Solvay officials made it clear, however, that they were not buying up the shares to cancel them and that at some point they could be sold back into the market. The stock buyback met the two criteria the company had for the short-term reinvestment of its cash, CFO Bernard de Laguiche explained – preservation of capital and flexibility, so that the cash is available when needed.
Also, de Laguiche added, the share repurchases provided the company with a hedge for its own stock option programme, echoing a strategy that many companies follow with stock buybacks of avoiding equity dilution through employee stock option plans. Yet another variation on the theme came with Dutch brewer Heineken's announcement in July that it would use buyback authority granted in April to purchase shares for delivery to FEMSA of Mexico as part of its deal to acquire that company's beer business. Heineken said it had already purchased 5.5 million of the 29 million shares it must deliver to FEMSA and would purchase up to €150 million more of shares through mid-November. As with a share repurchase programme to compensate for stock options, the Heineken move seemed designed to avoid dilution for existing shareholders.
However, Standard & Poor's, noting that stock buybacks for companies in the S&P 500 registered a nearly 80% increase in the first quarter, have a different take on the buyback trend.
"Companies have officially returned to the buyback market," said Howard Silverblatt, senior index analyst. "However, their purchases appear to be aimed at neutralising employee options, and therefore are preventing earnings dilution."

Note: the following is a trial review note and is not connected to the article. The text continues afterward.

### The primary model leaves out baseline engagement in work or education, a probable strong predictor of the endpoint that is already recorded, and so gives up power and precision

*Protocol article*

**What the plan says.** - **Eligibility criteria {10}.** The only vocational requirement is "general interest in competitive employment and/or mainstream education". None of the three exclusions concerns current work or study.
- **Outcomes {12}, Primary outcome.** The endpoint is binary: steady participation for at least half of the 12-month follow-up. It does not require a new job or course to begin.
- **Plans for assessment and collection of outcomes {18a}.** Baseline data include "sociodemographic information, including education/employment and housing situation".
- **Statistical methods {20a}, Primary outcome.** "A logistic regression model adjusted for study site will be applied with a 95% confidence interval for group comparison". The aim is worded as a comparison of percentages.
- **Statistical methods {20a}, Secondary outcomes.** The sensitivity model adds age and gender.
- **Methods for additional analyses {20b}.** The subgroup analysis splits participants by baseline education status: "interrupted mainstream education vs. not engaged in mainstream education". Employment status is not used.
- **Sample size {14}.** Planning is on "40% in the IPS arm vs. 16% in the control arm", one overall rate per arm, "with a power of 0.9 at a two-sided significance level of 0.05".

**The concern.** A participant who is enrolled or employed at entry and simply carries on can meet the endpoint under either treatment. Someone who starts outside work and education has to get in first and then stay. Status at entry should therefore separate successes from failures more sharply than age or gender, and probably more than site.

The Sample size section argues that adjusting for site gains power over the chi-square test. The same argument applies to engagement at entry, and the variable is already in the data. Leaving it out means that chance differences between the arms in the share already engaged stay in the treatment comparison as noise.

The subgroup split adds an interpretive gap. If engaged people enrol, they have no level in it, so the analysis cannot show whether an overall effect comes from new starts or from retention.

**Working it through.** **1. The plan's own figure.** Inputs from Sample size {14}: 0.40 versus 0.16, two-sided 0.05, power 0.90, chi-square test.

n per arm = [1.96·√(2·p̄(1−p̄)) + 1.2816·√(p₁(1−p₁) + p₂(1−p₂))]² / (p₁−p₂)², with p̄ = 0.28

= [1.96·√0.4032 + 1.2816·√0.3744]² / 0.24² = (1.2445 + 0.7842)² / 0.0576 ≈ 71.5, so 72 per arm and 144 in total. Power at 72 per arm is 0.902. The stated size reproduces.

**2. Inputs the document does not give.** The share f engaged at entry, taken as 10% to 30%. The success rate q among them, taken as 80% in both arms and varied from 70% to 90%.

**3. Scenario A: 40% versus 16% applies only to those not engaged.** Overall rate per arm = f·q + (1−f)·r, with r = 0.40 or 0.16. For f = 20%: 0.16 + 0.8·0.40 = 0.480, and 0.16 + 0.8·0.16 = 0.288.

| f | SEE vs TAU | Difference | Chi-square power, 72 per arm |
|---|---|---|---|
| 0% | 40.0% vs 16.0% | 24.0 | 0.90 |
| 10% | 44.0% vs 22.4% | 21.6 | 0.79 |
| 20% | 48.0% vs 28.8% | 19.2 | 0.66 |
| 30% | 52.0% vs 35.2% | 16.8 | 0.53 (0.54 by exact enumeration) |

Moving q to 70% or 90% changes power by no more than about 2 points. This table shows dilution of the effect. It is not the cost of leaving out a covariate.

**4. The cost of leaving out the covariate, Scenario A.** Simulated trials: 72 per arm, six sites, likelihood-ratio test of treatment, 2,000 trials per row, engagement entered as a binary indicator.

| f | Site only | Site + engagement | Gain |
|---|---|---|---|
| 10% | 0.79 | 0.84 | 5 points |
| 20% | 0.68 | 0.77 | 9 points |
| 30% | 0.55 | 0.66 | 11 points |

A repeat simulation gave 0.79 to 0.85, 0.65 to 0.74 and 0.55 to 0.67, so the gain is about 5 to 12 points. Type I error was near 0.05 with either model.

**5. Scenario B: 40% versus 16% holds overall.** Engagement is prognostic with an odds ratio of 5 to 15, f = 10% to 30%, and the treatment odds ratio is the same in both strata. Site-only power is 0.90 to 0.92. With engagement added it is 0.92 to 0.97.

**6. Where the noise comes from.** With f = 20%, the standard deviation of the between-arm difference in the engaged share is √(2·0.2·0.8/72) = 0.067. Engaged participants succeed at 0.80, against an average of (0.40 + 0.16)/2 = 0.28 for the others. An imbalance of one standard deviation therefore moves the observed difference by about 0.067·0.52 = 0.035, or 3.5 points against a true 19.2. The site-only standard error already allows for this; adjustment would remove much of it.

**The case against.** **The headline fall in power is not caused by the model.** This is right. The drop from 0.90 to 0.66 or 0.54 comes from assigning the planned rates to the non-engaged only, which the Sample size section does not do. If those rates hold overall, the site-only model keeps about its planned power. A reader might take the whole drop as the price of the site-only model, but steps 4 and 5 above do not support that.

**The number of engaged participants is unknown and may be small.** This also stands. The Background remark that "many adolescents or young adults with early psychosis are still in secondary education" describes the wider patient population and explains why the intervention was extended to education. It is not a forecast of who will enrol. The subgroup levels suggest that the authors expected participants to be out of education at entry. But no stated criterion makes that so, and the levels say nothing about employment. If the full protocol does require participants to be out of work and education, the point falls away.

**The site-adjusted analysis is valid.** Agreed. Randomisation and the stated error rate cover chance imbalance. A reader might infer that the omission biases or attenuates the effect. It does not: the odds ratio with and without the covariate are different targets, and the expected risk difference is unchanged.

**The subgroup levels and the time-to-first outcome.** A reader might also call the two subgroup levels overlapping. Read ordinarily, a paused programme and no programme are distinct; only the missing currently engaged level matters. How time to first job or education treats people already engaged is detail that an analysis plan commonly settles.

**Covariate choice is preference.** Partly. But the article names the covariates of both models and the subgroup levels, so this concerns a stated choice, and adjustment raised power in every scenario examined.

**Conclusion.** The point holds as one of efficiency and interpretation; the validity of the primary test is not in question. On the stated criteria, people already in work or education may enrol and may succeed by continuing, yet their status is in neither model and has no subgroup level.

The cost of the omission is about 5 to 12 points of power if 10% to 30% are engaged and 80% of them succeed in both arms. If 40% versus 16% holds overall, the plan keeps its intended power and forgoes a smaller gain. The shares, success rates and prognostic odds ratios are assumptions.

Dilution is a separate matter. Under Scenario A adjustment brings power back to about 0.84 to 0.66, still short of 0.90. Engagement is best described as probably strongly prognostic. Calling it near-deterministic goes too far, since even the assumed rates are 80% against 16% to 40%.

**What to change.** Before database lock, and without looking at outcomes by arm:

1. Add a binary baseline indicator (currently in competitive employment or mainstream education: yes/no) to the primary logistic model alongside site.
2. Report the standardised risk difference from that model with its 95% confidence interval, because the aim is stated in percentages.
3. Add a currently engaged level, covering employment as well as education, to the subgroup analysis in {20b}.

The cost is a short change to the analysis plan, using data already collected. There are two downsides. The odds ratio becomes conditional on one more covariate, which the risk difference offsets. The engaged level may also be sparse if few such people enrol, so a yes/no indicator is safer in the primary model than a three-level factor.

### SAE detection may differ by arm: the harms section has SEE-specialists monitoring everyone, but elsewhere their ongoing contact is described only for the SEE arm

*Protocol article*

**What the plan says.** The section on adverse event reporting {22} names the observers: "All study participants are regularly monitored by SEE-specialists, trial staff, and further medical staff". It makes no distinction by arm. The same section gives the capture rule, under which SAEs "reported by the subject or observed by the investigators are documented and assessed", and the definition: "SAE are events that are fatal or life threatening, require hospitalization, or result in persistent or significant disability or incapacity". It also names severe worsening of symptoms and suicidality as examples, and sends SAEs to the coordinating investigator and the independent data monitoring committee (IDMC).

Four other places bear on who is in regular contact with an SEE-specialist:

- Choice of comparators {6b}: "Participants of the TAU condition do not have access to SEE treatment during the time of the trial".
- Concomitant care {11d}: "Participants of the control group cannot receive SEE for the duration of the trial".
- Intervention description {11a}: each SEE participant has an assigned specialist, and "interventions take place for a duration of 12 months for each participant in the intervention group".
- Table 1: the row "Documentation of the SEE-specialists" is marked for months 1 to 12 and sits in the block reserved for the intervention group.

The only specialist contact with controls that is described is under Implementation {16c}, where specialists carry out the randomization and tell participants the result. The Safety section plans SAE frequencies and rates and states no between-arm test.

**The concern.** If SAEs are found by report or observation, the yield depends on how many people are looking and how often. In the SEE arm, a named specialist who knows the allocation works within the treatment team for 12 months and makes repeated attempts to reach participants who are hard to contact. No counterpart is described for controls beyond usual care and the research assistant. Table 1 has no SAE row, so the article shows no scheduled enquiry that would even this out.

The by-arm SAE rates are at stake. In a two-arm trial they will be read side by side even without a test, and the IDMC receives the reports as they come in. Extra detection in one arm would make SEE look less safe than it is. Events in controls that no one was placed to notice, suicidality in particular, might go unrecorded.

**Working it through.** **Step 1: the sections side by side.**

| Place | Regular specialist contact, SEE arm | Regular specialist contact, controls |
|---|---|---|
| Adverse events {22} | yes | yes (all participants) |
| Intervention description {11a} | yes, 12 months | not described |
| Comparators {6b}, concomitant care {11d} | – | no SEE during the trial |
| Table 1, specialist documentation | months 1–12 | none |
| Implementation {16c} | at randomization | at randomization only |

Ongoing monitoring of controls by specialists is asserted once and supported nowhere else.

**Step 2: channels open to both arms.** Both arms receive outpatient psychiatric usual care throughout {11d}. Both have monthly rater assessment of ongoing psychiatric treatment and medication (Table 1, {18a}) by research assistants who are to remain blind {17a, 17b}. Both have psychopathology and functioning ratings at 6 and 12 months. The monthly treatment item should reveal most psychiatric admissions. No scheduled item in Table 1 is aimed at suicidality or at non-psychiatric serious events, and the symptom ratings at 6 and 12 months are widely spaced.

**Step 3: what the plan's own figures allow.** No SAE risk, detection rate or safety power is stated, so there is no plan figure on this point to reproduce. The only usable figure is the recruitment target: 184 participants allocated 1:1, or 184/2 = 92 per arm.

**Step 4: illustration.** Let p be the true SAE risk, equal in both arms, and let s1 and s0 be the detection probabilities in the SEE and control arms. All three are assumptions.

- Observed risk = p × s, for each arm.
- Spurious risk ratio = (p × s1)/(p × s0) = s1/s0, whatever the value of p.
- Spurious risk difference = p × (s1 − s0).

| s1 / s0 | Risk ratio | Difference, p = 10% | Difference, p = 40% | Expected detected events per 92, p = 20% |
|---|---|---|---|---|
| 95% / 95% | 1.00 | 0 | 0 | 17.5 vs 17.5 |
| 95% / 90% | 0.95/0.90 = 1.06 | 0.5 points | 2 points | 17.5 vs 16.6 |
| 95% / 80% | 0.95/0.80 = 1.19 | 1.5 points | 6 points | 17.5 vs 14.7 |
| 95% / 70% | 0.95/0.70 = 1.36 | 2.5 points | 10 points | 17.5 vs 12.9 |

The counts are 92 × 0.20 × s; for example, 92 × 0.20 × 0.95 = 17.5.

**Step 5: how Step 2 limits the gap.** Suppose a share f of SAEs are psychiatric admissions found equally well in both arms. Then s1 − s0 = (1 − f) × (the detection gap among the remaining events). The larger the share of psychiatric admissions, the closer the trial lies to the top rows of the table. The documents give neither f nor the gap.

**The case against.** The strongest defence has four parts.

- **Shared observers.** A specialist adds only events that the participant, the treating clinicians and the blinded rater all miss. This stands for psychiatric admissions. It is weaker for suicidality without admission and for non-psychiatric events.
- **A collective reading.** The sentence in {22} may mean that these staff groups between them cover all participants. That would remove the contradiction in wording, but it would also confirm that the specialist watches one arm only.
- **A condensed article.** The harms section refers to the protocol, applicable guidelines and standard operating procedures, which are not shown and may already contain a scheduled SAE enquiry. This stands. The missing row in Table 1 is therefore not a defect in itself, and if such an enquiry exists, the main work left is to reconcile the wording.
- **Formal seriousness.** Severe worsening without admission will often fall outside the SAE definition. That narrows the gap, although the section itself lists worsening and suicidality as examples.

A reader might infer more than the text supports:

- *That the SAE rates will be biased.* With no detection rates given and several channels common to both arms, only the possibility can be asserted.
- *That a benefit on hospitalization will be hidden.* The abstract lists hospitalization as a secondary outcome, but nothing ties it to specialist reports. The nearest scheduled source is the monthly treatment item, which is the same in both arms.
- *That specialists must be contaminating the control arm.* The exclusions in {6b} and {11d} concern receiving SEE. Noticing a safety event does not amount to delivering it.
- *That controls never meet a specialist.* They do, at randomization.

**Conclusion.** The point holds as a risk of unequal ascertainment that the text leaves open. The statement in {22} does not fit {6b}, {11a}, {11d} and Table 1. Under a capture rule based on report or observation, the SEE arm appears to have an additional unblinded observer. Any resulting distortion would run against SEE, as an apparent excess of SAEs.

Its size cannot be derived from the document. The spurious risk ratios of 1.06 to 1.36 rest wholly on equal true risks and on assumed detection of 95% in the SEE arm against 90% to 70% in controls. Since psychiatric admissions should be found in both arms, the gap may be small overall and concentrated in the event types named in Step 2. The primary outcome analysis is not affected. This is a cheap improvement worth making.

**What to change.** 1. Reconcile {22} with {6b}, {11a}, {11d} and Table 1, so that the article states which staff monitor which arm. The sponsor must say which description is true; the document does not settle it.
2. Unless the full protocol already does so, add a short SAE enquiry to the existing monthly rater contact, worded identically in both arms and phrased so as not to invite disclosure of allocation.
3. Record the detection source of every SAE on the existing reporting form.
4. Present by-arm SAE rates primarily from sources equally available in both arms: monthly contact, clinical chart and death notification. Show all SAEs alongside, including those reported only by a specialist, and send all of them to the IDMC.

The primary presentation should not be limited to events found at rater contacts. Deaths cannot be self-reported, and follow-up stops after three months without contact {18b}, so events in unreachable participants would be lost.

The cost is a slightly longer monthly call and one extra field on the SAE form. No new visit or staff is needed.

Buybacks in the S&P 500 increased to $55.3 billion from the $30.8 billion in the first quarter of 2009 – though still only a fraction of the peak $172 billion reached in the third quarter of 2007. The 2010 figure also represents a 15.6% gain from the fourth quarter of 2009, marking the third quarter in a row that the companies showed an increase in buyback activity. Some 251 issuers participated in stock buyback programmes in the first quarter of 2010, S&P said, up from 214 in the fourth quarter of 2009 and 194 in the first quarter of 2009.
For one thing, S&P notes, companies have a lot of cash on hand. S&P 500 firms, excluding financial companies, had just over $1 trillion in cash at the end of the first quarter, representing 10.6 % of total assets, compared with $811 billion at the end of the first quarter in 2009, or 9.2 % of assets.
Cash-rich companies often prefer to return money to shareholders through stock buyback programmes rather than by raising the dividend, because they are reluctant to cut the dividend in leaner times. Buybacks give them more flexibility. Yet market participants argue about their significance. For some, it is a bullish sign that companies are feeling
confident about the direction of their earnings and their share price. Historically, a rebound in stock buybacks can signal a rebound in the overall market.
In the early 1990s, according to data compiled by Lazonick's centre, stock repurchases represented some 23% of net income of S&P 500 companies. Later that decade, buybacks equaled 44% of net income, and by 2007, an eye-popping 91% – meaning that companies were ploughing most of their profit into share buybacks that mostly benefited only top management. For that reason, Lazonick is generally opposed to stock buybacks. He does concede, however, stocks can be bought back to reintegrate ownership and control.
"Then it is a question of how that reintegration of ownership and control is used," Lazonick says. "It may be a way of shielding the company from the short-term pressures of the stock market for the sake of long-term investment in productive capabilities."
In short, while on the surface buybacks may seem beneficial to shareholders, it might require more in-depth analysis to determine just where the benefit is going.